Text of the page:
Sep 27, 2013 09:21 AM EDT
Americans View Environmentalists and Feminists as ‘Tree Huggers' and ‘Man-Hating, Toronto Study
In a University of Toronto survey conducted on 400 Americans, it was found that there was a lot of negative opinion on political activists (environmentalists and feminists).
When people were quizzed about their feelings towards activists, they referred to 'typical feminists' as 'man-hating' and 'unhygienic,' while environmentalists were described as 'tree-hugger' and 'hippie.'
The findings have been published in the European Journal of Social Psychology.
The researchers said that the negativity 'plays a key role in creating resistance to social change.' It could also have an adverse impact on social activists fighting for issues including LGBT rights, school funding and Wall Street reform.
The experts also found that majority of participants were not in favour of either associating themselves or adopting the behaviour of 'typical' activists - as they are considered 'militant' and 'eccentric'.
The researchers arrived at the conclusion after asking 140 participants to read an article on climate change. The participants were divided into three groups. Each group received articles written by different kinds of activists.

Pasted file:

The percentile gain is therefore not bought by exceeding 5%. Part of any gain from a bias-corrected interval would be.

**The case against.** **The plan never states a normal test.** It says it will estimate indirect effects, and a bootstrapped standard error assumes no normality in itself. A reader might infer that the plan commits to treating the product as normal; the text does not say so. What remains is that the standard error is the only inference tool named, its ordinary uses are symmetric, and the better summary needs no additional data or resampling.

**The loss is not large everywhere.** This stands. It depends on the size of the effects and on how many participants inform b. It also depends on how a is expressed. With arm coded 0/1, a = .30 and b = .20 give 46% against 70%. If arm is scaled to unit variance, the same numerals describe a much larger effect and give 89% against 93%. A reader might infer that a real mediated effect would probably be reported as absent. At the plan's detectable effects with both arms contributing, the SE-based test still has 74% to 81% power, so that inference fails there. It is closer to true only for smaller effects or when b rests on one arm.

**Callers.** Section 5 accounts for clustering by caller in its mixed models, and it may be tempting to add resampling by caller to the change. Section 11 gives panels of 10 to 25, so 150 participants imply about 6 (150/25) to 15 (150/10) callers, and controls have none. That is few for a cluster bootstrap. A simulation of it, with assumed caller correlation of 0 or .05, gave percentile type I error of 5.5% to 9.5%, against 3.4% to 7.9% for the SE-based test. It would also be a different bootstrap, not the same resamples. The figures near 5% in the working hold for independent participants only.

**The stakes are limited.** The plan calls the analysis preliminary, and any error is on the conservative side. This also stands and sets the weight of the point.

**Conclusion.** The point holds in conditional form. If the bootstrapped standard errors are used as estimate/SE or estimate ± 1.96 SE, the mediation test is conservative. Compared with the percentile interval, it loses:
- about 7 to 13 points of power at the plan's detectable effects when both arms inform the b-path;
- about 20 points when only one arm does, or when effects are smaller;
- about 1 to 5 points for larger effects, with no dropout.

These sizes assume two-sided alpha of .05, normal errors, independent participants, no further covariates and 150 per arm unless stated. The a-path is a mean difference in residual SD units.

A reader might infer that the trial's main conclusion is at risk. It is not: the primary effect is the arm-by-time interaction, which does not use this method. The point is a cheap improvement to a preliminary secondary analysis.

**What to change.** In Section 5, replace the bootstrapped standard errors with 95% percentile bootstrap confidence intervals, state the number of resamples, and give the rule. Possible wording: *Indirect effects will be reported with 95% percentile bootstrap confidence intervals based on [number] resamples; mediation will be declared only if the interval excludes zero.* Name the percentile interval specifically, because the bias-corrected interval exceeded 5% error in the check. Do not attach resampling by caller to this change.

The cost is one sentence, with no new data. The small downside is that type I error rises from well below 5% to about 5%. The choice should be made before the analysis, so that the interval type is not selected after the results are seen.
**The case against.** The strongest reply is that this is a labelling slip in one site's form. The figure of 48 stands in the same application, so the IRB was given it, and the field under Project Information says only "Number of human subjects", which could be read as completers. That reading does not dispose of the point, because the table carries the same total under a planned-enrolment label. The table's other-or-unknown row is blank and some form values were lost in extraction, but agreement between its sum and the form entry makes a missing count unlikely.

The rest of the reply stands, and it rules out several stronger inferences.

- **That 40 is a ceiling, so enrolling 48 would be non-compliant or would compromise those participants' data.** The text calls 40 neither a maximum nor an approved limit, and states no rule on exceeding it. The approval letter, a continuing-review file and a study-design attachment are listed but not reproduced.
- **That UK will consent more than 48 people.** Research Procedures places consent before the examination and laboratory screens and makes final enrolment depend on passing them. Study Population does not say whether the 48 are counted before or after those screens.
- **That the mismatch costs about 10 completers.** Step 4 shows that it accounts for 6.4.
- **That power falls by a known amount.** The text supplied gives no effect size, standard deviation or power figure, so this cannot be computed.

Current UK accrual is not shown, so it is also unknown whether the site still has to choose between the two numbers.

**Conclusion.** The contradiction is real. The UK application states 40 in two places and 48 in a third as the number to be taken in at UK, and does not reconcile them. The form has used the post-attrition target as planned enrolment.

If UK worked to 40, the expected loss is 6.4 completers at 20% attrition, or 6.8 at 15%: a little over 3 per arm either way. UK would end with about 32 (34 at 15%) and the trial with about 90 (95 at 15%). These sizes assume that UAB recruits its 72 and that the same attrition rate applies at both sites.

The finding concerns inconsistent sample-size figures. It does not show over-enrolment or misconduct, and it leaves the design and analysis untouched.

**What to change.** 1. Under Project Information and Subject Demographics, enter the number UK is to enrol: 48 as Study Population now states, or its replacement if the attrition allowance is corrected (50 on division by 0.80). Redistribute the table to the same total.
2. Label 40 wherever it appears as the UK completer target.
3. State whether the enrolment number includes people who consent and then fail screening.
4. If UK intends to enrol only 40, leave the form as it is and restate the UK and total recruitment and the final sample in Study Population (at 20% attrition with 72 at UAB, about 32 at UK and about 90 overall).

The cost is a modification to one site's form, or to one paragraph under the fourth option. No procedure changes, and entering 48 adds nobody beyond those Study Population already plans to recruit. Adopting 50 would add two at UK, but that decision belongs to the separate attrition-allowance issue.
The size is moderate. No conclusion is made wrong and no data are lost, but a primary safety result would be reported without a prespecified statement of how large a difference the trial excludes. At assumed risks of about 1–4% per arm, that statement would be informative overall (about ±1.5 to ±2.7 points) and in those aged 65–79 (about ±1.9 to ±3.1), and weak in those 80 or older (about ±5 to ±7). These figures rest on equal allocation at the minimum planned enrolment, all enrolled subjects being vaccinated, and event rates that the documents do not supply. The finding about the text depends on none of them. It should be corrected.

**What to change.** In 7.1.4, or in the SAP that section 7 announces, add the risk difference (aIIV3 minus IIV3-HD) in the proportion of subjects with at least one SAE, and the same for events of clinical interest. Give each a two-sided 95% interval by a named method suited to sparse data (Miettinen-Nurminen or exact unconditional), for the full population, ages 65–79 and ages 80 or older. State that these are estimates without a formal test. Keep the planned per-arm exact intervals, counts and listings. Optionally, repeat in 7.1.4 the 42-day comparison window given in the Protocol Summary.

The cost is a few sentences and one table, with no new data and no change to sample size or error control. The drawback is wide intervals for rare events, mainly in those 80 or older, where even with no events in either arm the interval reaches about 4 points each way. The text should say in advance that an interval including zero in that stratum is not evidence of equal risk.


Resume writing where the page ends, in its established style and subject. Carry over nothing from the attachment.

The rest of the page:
The features were either written by a 'typical' environmentalist who protests outside a chemical research labs; a less-abrasive activist associated with raising funds for grassroots-level environmental organizations and the author of the final article was not mentioned at all.
Once they finished writing the articles, participants were asked if they were inspired to adopt more environmental actions.
It was found that people were more encouraged to adopt eco-friendly behaviors after reading the articles written by the 'atypical' or 'undefined' environmentalist, than the 'typical' activist.
"Unfortunately, the very nature of activism leads to negative stereotyping. By aggressively promoting change and advocating unconventional practices, activists become associated with hostile militancy and unconventionality or eccentricity. [People] may be more receptive to advocates who defy stereotypes by coming across as pleasant and approachable," Psychologist Nadia Bashir told The Daily Mail UK.
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